Rail fares hike met with anger by commuters

  • Video report by ITV News Consumer Editor Chris Choi

The decision to increase rail fares next year has been met with widespread anger, with commuters questioning how the hit to their pockets can be justified.

It was announced on Tuesday that fares will jump by 1.9% in January, an increase linked to July's Retail Price Index measure of inflation.

The increase will affect regulated fares as well as off-peak return tickets on long distance trips.

Commuter Ian Brettell, who travelled into Edinburgh this morning, told ITV News: "They talk about investing that money for improvements and I think the only improvement I've seen at Dalgety Bay where I get on is a larger platform.

"Trains have actually reduced in size and not any longer. This is normally a six carriage train, it's down to four carriages and today it's down to three carriages and as you can see there are a lot of people standing."

As fares for passengers rise, dividends paid to shareholders of private train companies have risen by 21% in the last year to £222 million, unions said.

TUC general secretary Frances O'Grady commented: "Rail passengers are paying more and getting even less.

"Fares go up while trains remain overcrowded, stations are unstaffed, and rail companies cut the guards who ensure journeys run smoothly and safely.

Rail fares have increased by 25% in the last six years. Credit: PA

"It's time for rail services to be publicly owned, saving money for passengers and taxpayers alike.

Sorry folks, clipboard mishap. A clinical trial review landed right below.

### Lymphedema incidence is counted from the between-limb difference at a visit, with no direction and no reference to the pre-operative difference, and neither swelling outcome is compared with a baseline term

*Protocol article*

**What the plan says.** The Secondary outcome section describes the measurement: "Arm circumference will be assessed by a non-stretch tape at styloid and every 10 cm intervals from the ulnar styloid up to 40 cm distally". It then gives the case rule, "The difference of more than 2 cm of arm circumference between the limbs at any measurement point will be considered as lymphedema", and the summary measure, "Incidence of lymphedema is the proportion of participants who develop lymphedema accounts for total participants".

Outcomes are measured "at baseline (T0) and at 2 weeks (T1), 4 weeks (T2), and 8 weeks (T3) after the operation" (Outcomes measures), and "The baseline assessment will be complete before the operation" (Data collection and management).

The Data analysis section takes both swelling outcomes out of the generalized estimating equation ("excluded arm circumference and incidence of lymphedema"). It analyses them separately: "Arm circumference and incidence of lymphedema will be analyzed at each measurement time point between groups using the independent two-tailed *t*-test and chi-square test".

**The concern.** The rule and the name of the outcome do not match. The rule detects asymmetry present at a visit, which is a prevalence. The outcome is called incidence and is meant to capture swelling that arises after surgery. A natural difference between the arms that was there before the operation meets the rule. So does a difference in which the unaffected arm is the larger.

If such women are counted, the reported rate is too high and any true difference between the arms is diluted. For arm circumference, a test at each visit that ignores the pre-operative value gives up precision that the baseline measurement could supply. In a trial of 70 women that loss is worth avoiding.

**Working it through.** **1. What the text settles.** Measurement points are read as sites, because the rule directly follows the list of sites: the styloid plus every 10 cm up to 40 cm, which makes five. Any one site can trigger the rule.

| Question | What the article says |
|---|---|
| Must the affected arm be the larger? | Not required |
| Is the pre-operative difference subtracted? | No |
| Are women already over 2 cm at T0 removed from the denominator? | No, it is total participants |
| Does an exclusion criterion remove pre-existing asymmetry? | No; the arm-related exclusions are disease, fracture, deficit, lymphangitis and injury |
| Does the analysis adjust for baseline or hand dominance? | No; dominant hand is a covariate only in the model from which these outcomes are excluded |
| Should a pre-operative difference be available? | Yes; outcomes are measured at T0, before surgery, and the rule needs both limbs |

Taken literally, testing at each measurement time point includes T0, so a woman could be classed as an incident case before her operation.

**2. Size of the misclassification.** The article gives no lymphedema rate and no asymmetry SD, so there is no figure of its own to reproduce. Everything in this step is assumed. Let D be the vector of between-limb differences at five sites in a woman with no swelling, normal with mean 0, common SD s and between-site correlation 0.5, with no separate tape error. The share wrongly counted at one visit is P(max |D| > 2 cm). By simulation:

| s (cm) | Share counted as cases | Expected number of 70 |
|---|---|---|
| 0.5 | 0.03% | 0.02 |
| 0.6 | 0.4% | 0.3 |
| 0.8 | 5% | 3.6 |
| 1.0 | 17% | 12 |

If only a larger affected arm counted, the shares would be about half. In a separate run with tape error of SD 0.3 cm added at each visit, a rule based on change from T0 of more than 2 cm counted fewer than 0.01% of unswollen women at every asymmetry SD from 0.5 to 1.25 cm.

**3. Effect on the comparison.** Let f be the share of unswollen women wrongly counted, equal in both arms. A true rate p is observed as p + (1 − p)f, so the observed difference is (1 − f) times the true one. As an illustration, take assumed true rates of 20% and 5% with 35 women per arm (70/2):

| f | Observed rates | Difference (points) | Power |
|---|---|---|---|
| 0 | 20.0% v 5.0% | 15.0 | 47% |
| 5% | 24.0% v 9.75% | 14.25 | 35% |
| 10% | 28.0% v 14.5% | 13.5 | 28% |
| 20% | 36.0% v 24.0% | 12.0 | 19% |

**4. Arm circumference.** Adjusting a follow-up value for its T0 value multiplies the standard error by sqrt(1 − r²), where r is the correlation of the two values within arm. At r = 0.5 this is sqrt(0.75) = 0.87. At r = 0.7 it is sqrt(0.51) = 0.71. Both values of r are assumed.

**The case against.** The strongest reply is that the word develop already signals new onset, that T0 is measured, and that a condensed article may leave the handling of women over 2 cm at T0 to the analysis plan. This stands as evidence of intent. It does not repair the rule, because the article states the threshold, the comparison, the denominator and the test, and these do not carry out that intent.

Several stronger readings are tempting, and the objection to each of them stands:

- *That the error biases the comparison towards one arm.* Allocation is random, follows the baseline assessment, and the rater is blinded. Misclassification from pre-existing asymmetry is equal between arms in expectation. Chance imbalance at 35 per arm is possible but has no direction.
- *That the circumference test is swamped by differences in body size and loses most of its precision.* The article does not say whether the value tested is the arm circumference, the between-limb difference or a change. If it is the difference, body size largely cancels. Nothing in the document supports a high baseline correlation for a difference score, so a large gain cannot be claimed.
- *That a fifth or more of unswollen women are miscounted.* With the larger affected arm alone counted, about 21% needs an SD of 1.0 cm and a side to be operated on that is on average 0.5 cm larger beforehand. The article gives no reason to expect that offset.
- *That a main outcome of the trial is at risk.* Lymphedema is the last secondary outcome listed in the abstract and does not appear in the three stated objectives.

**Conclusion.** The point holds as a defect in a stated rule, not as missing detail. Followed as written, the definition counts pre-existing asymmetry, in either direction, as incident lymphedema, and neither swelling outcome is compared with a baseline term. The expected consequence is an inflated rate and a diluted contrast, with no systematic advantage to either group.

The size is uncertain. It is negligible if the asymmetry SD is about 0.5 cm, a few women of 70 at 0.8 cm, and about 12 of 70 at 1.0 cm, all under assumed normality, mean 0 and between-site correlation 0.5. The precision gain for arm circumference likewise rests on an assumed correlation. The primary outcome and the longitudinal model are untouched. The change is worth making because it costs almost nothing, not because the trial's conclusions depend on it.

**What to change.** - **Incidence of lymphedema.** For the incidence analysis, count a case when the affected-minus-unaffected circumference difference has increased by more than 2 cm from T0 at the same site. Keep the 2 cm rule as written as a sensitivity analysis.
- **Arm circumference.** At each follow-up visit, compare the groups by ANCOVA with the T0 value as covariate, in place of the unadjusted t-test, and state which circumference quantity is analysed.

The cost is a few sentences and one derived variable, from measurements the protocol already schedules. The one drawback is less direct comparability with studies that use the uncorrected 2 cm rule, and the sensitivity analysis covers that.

"Instead of increasing fares and cutting staff, we should be building an accessible, reliable train service that Britain can be proud of."

  • Commuters at London Bridge station react to the rail fares hike

A series of protests were held at railway stations across the country by trade unions on Tuesday morning.

Labour leader Jeremy Corbyn held a placard which read "2017 rip off central" at a demonstration outside London Bridge station.

Mr Corbyn, who wants to renationalise the railways, told ITV News: "This is not a sensible way of running a public railway system, which we have all paid for through huge levels of public investment in the track and the signalling systems."

Research shows that rail fares have risen by 25% in the last six years, while average weekly earnings have grown by just 12%.

Here is a list of the average change in regulated rail fares in England, Scotland and Wales over that time period.

The figures are based on data from the Office of Rail and Road. In each case the change took effect in January.